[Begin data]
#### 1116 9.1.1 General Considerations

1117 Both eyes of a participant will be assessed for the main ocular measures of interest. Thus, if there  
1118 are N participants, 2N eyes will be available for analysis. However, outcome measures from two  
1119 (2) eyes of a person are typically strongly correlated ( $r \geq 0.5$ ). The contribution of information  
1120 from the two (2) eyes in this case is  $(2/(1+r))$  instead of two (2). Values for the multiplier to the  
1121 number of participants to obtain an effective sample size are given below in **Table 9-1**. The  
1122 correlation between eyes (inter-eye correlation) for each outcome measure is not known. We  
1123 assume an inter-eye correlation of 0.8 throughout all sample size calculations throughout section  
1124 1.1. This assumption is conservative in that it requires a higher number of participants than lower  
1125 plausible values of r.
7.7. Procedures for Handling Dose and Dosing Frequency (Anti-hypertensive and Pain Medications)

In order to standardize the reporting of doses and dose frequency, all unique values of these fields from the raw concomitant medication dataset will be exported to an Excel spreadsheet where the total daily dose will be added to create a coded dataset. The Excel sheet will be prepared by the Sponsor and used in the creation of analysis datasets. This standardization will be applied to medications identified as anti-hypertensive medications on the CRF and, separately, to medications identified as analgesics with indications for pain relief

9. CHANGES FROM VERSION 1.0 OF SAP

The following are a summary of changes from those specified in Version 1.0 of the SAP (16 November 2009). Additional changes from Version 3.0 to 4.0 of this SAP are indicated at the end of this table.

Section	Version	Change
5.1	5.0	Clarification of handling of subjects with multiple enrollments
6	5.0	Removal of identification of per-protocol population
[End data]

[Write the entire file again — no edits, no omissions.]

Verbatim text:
#### 1116 9.1.1 General Considerations

1117 Both eyes of a participant will be assessed for the main ocular measures of interest. Thus, if there  
1118 are N participants, 2N eyes will be available for analysis. However, outcome measures from two  
1119 (2) eyes of a person are typically strongly correlated ( $r \geq 0.5$ ). The contribution of information  
1120 from the two (2) eyes in this case is  $(2/(1+r))$  instead of two (2). Values for the multiplier to the  
1121 number of participants to obtain an effective sample size are given below in **Table 9-1**. The  
1122 correlation between eyes (inter-eye correlation) for each outcome measure is not known. We  
1123 assume an inter-eye correlation of 0.8 throughout all sample size calculations throughout section  
1124 1.1. This assumption is conservative in that it requires a higher number of participants than lower  
1125 plausible values of r.
7.7. Procedures for Handling Dose and Dosing Frequency (Anti-hypertensive and Pain Medications)

In order to standardize the reporting of doses and dose frequency, all unique values of these fields from the raw concomitant medication dataset will be exported to an Excel spreadsheet where the total daily dose will be added to create a coded dataset. The Excel sheet will be prepared by the Sponsor and used in the creation of analysis datasets. This standardization will be applied to medications identified as anti-hypertensive medications on the CRF and, separately, to medications identified as analgesics with indications for pain relief

9. CHANGES FROM VERSION 1.0 OF SAP

The following are a summary of changes from those specified in Version 1.0 of the SAP (16 November 2009). Additional changes from Version 3.0 to 4.0 of this SAP are indicated at the end of this table.

Section	Version	Change
5.1	5.0	Clarification of handling of subjects with multiple enrollments
6	5.0	Removal of identification of per-protocol population